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The Birth of the Provisionals - Liam O Comain

The Birth of the Provisionals - Liam O Comain

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Published by Nevin
O Comain: "Following the IRA ceasefire of 1962 (the so-called Border Campaign) a small group of republicans, centred around Cathal Goulding , Seamus Costello and Tomas MacGiolla, were interested in the ideas contained in a pamphlet by Desmond Greaves: 'The Irish Question and the British People'.

Greaves was a member of the Connolly Association in Britain and editor of its newspaper, The Irish Democrat. In the pamphlet he argued that the best way forward for the anti-partitionist movement was through a civil rights campaign.

In August 1966 representatives of an Irish version of the Connolly Association, namely the Wolfe Tone Society (a republican think-tank) met in Maghera, Co. Derry. The subject of the conference which included invited guests was whether a civil rights movement should be established in the six counties of British occupied Ireland (as distinct from the 26 county neo-colonial statelet).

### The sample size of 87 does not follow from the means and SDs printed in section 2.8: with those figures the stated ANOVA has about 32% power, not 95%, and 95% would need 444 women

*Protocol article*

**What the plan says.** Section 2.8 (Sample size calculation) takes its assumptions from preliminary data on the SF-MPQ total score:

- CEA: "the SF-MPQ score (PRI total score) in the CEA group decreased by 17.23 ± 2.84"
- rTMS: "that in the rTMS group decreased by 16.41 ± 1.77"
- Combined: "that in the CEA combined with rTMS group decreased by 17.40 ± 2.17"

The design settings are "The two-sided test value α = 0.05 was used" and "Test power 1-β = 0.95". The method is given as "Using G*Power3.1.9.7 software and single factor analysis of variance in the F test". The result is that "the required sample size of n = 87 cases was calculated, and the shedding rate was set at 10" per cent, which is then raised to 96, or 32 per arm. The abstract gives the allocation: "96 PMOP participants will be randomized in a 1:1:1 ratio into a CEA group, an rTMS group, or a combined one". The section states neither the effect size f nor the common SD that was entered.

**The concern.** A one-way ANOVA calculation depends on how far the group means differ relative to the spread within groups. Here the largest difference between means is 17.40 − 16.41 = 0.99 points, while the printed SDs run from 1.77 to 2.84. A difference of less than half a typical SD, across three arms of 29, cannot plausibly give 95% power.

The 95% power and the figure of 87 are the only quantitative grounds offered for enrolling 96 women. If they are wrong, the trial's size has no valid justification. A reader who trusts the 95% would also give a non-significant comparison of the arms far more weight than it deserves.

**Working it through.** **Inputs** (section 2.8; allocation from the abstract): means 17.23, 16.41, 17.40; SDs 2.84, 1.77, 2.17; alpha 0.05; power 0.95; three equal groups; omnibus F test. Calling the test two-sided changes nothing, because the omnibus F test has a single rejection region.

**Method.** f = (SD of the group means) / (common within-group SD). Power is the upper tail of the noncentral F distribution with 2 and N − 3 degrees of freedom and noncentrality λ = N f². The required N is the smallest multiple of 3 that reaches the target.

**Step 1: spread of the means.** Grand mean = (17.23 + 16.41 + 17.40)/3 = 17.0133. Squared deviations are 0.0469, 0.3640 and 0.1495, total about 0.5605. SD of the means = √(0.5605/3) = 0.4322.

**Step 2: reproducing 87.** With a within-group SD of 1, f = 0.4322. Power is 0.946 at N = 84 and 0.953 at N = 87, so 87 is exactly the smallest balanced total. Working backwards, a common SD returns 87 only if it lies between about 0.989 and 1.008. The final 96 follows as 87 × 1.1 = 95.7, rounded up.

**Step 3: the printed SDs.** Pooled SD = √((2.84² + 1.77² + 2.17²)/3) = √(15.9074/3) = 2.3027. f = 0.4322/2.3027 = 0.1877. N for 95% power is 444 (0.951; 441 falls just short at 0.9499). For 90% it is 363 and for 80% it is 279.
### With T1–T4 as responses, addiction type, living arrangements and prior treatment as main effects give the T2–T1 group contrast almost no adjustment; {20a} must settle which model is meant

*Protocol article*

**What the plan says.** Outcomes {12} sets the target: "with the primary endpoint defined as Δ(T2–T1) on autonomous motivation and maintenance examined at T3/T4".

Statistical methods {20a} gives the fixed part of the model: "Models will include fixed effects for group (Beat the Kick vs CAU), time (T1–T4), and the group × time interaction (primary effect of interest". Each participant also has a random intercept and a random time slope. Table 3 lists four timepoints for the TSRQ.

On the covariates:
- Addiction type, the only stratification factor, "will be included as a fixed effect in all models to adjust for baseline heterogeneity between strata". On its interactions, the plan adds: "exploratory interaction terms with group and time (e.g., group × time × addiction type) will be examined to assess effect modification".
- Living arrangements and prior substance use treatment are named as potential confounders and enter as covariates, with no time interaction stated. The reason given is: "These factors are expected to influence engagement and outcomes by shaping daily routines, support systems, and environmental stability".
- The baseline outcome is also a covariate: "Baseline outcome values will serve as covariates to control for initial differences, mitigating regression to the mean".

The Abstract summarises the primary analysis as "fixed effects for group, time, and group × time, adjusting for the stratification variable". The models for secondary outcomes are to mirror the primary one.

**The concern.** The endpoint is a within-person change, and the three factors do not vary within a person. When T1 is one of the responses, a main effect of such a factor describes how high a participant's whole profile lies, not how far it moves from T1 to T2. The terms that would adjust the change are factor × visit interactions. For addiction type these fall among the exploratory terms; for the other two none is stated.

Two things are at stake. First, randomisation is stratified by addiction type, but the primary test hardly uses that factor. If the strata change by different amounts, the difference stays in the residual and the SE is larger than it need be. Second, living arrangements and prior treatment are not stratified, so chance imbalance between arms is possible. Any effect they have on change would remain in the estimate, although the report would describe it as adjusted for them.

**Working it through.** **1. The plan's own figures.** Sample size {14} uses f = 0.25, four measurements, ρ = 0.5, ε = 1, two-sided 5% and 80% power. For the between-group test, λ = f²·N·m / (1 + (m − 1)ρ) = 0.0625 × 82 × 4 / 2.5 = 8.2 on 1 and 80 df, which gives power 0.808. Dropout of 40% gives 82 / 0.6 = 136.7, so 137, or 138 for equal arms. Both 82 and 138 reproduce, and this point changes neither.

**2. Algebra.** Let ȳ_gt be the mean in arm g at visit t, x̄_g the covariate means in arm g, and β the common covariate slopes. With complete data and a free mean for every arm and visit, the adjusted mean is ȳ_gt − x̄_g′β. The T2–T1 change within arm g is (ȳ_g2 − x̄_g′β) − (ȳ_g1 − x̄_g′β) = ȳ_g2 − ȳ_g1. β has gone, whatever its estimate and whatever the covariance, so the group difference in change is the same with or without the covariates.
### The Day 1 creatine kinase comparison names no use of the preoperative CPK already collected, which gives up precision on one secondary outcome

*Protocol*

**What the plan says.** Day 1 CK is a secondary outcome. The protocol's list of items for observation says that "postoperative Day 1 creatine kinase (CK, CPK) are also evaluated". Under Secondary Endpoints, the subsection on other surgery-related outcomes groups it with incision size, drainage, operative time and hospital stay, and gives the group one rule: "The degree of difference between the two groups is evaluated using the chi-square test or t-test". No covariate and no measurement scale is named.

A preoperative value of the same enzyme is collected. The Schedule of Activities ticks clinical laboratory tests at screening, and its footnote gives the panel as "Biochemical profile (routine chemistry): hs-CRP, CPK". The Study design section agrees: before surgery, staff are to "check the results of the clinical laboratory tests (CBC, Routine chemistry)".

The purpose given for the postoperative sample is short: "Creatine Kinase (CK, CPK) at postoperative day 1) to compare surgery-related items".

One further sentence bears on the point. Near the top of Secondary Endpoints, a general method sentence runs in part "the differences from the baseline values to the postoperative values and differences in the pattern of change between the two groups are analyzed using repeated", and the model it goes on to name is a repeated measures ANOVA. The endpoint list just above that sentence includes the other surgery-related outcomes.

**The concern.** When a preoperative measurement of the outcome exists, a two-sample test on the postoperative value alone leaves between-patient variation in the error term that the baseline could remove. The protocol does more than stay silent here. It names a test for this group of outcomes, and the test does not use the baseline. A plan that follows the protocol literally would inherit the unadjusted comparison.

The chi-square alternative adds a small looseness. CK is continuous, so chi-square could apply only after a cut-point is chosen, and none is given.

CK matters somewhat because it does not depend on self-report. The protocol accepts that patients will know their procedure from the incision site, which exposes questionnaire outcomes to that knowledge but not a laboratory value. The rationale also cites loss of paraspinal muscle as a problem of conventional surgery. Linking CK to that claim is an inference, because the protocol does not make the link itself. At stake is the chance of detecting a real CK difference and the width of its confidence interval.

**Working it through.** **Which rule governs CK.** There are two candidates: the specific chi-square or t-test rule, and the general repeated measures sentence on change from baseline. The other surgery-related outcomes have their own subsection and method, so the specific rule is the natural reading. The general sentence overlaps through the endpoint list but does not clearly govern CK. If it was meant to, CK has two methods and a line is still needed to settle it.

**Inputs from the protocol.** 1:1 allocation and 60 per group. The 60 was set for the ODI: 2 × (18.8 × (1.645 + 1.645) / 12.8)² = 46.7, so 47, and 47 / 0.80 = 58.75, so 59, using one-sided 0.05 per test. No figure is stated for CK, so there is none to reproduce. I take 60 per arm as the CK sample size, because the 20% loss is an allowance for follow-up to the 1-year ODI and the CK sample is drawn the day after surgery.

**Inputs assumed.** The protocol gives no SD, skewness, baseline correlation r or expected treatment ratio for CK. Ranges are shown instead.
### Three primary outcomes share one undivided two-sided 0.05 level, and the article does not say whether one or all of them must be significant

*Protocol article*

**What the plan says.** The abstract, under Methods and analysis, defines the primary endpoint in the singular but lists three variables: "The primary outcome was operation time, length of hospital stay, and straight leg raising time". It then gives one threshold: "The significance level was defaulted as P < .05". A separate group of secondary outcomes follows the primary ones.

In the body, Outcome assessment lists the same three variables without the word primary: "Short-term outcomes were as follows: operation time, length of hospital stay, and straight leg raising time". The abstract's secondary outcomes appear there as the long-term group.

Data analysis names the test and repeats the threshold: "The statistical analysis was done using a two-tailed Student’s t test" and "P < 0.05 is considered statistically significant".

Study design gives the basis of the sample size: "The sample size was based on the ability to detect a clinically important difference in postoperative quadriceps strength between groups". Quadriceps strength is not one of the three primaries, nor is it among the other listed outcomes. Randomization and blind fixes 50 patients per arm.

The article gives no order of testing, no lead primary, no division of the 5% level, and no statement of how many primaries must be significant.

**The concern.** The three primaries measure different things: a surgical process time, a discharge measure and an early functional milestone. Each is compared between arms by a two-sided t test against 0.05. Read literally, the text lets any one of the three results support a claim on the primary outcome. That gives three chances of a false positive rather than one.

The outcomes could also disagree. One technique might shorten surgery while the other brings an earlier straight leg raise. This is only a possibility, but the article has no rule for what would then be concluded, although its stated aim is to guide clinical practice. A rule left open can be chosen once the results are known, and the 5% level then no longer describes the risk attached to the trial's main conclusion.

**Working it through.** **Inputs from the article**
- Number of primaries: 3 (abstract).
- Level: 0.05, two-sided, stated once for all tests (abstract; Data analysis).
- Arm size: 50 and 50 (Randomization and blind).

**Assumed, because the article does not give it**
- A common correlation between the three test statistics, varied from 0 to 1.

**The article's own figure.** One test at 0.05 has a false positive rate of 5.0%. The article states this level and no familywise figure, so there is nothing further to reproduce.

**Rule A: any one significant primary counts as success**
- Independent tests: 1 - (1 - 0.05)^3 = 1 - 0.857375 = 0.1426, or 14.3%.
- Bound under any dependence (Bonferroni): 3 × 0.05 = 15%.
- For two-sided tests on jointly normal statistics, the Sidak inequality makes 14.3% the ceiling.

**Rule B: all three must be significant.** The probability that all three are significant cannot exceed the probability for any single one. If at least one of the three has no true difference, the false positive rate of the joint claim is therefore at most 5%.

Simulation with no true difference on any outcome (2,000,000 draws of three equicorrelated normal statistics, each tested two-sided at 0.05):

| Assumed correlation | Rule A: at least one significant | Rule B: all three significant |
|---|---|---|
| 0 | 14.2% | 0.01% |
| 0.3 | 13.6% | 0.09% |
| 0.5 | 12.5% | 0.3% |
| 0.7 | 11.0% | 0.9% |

Those in attendance included the IRA Chief of Staff Cathal Goulding, Roy Johnston, Ciaran Mac an Aili, two Nationalist Party MPs, and Conn and Patricia McCluskey...IRA OCs and republican organisers from the north were also in attendance."
O Comain: "Following the IRA ceasefire of 1962 (the so-called Border Campaign) a small group of republicans, centred around Cathal Goulding , Seamus Costello and Tomas MacGiolla, were interested in the ideas contained in a pamphlet by Desmond Greaves: 'The Irish Question and the British People'.

Greaves was a member of the Connolly Association in Britain and editor of its newspaper, The Irish Democrat. In the pamphlet he argued that the best way forward for the anti-partitionist movement was through a civil rights campaign.

In August 1966 representatives of an Irish version of the Connolly Association, namely the Wolfe Tone Society (a republican think-tank) met in Maghera, Co. Derry. The subject of the conference which included invited guests was whether a civil rights movement should be established in the six counties of British occupied Ireland (as distinct from the 26 county neo-colonial statelet).